Amos Weighs in on Tesla Permits
Hank Amos, President and CEO of Tucson Realty & Trust Co. was quoted the Arizona Daily Star’s coverage of building permits issued to Tesla.
Tesla Motors has received a $3 billion building permit for construction of a battery assembly plant in Tucson.
The permit is for a one-story building of up to 5 million square feet in size at an address “to be determined.” It was issued by the city of Tucson development services department.
Tucson is one of several sites that Tesla is considering for a “gigafactory” to make batteries for its electric vehicles. The company has said the factory would employ about 6,500 people. Cities in California, Nevada, New Mexico and Texas also are finalists.
Mayor Jonathan Rothschild sent the permit and a brief memo to Tesla officials Wednesday.
“Attached is a City of Tucson permit, ready for your signature,” the memo reads. “Just letting you know the City of Tucson is ready to proceed as soon as you are.”
During a recent visit to Tucson, Tesla officials expressed concern that the project might get delayed due to permitting red tape, Roths-child said.
“This is a concrete sign that, not only can we act expeditiously, but we’re ready,” Rothschild said.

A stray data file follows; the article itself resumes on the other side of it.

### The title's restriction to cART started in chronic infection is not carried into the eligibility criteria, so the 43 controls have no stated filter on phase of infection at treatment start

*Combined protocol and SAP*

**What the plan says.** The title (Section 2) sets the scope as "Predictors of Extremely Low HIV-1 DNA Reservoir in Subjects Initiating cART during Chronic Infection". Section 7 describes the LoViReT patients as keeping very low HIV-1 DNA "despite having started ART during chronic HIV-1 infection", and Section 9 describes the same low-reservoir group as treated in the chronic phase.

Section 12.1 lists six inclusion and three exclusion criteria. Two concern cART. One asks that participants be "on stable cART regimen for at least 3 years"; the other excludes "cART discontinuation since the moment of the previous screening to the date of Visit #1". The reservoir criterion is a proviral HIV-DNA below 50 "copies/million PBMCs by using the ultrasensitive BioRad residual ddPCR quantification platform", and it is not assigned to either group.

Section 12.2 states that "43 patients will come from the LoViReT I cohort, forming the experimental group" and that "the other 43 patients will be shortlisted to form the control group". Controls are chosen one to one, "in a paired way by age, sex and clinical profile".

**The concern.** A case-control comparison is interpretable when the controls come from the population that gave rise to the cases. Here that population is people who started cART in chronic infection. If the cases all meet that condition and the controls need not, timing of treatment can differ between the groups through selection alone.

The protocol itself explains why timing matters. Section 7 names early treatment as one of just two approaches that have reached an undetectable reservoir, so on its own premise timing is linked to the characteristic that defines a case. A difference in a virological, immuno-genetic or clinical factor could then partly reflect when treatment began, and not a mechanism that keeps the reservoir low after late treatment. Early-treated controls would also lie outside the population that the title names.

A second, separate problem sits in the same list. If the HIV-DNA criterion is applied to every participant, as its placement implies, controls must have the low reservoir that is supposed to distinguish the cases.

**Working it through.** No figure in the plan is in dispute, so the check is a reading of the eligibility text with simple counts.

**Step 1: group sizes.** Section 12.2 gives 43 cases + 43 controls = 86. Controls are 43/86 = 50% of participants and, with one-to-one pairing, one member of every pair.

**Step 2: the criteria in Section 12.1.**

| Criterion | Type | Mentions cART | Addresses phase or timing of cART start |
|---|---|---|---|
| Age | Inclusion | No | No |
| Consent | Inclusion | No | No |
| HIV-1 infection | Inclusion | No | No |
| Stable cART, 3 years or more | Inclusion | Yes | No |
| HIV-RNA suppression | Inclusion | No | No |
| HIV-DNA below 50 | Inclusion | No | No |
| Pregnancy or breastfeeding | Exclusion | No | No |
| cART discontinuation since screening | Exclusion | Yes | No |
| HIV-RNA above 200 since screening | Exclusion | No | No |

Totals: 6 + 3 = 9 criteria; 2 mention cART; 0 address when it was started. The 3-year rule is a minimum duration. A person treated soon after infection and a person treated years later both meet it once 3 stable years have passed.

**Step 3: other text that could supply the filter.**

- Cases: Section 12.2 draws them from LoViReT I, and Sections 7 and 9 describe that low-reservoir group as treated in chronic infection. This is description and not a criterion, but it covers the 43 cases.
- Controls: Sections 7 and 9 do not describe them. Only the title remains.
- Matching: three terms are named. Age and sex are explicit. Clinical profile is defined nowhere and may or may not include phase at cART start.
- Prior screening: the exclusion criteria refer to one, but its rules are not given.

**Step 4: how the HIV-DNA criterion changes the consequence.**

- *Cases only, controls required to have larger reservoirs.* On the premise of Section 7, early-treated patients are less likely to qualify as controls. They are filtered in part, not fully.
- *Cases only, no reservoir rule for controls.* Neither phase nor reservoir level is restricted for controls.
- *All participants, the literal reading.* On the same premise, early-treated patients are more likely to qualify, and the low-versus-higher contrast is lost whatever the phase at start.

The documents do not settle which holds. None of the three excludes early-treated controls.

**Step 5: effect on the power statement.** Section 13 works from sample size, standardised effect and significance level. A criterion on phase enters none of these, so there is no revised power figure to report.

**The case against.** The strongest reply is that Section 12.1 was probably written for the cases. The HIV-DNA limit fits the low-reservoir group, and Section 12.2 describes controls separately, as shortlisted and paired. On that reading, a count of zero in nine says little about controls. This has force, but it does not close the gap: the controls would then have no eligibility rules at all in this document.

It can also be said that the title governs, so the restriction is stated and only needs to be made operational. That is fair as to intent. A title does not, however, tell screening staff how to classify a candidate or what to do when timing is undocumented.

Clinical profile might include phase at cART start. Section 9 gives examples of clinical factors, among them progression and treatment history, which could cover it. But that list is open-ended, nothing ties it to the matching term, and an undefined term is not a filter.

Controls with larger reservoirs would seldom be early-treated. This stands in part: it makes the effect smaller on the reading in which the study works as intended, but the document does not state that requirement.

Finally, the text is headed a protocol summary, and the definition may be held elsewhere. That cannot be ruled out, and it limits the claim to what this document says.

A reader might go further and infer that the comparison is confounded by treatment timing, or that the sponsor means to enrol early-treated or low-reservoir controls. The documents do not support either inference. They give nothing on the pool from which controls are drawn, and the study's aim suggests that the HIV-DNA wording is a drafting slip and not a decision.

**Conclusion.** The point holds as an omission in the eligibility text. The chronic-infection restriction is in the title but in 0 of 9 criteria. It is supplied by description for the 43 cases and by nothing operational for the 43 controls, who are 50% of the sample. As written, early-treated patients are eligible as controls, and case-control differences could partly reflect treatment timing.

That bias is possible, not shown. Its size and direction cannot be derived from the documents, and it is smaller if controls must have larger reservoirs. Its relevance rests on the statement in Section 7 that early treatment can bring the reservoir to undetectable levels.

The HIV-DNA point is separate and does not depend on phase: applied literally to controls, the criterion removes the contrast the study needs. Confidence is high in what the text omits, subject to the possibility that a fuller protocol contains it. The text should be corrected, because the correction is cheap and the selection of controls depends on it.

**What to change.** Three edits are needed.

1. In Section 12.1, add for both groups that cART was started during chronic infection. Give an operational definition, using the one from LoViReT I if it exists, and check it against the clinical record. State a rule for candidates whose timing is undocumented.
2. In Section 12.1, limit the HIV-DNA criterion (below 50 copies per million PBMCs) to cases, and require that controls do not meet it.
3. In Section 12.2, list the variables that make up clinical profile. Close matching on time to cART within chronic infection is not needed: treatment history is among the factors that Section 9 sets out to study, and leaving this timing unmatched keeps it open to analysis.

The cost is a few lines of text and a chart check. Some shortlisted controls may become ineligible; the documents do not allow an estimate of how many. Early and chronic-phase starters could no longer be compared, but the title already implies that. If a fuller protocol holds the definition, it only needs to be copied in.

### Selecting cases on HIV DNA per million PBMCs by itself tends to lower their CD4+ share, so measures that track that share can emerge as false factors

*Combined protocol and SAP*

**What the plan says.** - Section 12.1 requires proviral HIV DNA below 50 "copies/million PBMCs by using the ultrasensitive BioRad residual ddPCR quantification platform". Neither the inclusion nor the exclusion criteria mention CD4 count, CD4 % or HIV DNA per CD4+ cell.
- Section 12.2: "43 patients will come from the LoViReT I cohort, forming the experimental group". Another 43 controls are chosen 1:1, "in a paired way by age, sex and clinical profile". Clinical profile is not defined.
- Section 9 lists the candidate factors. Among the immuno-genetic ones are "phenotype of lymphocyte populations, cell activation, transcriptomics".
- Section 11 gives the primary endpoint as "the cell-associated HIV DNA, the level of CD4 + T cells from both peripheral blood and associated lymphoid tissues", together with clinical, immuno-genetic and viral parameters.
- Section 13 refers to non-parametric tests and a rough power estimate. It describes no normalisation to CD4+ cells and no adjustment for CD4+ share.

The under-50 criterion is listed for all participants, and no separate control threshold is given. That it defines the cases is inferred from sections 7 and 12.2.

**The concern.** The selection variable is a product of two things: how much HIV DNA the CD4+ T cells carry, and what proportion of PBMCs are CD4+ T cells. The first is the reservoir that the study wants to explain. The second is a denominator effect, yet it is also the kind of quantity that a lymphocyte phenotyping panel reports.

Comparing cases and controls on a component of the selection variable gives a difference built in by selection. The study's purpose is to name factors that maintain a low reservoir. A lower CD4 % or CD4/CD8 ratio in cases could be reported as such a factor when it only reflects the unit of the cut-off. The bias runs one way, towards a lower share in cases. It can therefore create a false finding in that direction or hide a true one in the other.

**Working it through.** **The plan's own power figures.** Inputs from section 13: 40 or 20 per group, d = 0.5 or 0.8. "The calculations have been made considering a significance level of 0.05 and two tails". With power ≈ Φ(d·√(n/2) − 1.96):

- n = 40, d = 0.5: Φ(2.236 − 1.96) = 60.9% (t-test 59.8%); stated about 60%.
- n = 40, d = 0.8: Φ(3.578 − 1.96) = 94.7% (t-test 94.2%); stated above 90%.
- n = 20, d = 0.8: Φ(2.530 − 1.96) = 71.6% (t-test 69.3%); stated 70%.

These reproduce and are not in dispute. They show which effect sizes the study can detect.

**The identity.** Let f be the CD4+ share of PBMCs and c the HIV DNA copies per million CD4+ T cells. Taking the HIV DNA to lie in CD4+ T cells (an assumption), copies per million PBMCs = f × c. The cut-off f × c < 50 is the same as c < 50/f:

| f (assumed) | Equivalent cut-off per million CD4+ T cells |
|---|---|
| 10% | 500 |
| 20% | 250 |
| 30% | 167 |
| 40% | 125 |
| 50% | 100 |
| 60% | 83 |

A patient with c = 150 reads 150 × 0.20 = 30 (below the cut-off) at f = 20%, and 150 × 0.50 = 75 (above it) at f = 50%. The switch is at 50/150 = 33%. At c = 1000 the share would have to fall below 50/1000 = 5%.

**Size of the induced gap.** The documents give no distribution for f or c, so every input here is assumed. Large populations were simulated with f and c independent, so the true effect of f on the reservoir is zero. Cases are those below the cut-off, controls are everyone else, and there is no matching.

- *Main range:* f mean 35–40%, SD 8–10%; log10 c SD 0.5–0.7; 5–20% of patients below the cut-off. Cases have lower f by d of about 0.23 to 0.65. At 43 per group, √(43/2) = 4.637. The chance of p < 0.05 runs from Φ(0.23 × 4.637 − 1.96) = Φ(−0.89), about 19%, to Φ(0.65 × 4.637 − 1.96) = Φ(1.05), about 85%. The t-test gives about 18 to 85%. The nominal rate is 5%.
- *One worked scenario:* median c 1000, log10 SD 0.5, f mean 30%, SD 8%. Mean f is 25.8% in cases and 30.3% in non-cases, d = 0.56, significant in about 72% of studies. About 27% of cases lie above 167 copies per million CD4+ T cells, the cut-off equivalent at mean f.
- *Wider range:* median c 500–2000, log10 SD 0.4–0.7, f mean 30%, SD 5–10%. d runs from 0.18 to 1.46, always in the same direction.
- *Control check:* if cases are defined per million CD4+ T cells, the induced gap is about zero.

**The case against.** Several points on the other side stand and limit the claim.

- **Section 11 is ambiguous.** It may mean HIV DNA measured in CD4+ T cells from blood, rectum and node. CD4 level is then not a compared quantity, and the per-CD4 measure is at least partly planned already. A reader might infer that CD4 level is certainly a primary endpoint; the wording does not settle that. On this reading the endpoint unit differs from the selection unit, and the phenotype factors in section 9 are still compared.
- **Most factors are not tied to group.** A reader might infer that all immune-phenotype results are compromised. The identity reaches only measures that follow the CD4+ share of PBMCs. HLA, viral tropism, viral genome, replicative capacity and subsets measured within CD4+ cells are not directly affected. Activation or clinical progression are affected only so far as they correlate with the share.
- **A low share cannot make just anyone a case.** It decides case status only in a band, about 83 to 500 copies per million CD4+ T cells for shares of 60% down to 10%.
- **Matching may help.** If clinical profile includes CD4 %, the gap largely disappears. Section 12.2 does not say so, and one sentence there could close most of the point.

The mayor would not disclose how many site visits Tesla has made to Tucson.
Tesla officials could not be reached for comment but have said previously that the company wants to pick one or two sites this year and begin battery production at one of them by 2017.
Issuing the permit was a good move for Tucson, said John Boyd Jr., principal of the location-consulting company The Boyd Co. Inc. of Princeton, New Jersey.
“It’s largely window dressing, but it’s a smart thing to do,” he said. “One of the few things the city’s leadership can do is to make it clear that zoning and permits won’t be an obstacle.”
Strategically, Boyd said, the gesture affords Tesla the ability to move forward without holding public hearings for zoning permits and the company can maintain anonymity if multiple sites are considered.
continue reading Gabriel Rico’s article in the Arizona Daily Star